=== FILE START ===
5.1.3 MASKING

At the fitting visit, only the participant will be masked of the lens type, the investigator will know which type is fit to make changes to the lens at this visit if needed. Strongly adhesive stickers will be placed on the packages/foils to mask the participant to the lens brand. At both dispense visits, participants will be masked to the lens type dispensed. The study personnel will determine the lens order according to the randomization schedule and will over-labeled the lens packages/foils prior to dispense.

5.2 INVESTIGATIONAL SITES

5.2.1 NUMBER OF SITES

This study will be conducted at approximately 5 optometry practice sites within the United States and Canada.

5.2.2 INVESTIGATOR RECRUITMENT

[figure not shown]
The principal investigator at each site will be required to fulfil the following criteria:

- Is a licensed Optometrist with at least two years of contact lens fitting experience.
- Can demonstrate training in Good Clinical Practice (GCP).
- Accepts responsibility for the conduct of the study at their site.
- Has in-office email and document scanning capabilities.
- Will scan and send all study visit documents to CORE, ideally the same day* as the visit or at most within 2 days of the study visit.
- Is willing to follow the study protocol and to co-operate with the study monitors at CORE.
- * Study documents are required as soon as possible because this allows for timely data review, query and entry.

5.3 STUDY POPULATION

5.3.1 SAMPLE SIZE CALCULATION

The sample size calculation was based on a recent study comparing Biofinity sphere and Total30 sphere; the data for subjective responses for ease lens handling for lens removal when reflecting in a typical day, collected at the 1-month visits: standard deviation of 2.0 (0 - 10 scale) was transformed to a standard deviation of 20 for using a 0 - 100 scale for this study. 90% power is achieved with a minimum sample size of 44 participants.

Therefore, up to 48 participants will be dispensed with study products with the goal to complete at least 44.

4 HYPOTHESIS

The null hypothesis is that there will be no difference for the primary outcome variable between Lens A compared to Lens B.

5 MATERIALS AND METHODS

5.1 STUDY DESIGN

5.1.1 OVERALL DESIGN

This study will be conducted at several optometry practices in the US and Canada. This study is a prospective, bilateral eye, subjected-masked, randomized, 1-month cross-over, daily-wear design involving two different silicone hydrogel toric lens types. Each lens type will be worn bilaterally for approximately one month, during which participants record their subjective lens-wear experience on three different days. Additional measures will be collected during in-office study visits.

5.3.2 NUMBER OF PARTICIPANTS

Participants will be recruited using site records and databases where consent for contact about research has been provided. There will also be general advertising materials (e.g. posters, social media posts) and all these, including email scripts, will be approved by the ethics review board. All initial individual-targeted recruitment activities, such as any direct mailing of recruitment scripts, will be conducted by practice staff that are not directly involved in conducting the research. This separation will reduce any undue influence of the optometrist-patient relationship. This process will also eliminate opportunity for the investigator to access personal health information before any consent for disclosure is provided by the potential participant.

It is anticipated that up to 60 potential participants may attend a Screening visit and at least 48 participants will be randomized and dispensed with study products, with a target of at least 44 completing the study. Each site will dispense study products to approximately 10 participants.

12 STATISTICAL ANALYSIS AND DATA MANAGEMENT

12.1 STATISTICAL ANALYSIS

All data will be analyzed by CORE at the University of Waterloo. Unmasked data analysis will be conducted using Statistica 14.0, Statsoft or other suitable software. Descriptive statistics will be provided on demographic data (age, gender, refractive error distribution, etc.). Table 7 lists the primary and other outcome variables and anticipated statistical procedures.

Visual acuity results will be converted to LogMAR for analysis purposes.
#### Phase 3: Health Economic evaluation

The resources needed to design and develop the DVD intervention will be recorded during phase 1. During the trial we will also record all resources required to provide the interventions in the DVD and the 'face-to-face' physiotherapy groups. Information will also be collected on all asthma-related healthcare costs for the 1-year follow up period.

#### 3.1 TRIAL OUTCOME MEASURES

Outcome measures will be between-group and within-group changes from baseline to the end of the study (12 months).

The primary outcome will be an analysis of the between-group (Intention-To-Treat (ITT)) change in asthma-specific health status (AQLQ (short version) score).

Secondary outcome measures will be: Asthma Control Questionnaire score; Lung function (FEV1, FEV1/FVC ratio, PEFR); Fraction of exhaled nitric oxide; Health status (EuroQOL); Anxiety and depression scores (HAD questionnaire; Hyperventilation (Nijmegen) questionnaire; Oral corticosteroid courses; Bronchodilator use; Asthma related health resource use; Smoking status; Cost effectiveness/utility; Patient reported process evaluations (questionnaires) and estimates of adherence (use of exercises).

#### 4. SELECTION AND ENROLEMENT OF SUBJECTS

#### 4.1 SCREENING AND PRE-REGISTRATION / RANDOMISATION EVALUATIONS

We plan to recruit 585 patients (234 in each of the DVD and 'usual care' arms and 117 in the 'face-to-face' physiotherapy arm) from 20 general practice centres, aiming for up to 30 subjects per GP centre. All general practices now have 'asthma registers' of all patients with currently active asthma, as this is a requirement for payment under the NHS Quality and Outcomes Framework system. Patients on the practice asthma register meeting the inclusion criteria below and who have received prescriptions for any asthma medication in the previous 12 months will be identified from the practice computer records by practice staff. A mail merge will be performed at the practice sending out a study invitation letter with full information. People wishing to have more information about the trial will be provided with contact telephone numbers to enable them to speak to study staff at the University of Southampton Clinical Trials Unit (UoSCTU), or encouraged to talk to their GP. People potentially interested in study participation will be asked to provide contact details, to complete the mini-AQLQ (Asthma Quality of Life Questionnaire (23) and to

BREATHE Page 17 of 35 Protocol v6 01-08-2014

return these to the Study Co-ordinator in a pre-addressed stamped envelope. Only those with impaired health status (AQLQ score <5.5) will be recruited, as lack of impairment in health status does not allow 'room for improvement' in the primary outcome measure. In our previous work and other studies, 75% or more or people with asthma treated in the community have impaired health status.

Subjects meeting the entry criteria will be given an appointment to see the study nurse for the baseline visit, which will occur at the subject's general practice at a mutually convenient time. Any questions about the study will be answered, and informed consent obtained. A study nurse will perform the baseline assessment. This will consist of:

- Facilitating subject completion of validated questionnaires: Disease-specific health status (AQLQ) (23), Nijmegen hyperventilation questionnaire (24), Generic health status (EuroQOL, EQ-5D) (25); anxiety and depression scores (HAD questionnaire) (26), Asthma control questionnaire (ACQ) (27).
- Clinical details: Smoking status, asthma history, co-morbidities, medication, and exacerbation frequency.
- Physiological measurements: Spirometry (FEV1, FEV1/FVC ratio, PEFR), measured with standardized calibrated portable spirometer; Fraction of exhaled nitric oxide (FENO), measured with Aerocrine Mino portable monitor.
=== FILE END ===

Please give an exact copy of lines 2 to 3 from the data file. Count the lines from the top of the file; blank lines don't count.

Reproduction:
At the fitting visit, only the participant will be masked of the lens type, the investigator will know which type is fit to make changes to the lens at this visit if needed. Strongly adhesive stickers will be placed on the packages/foils to mask the participant to the lens brand. At both dispense visits, participants will be masked to the lens type dispensed. The study personnel will determine the lens order according to the randomization schedule and will over-labeled the lens packages/foils prior to dispense.

5.2 INVESTIGATIONAL SITES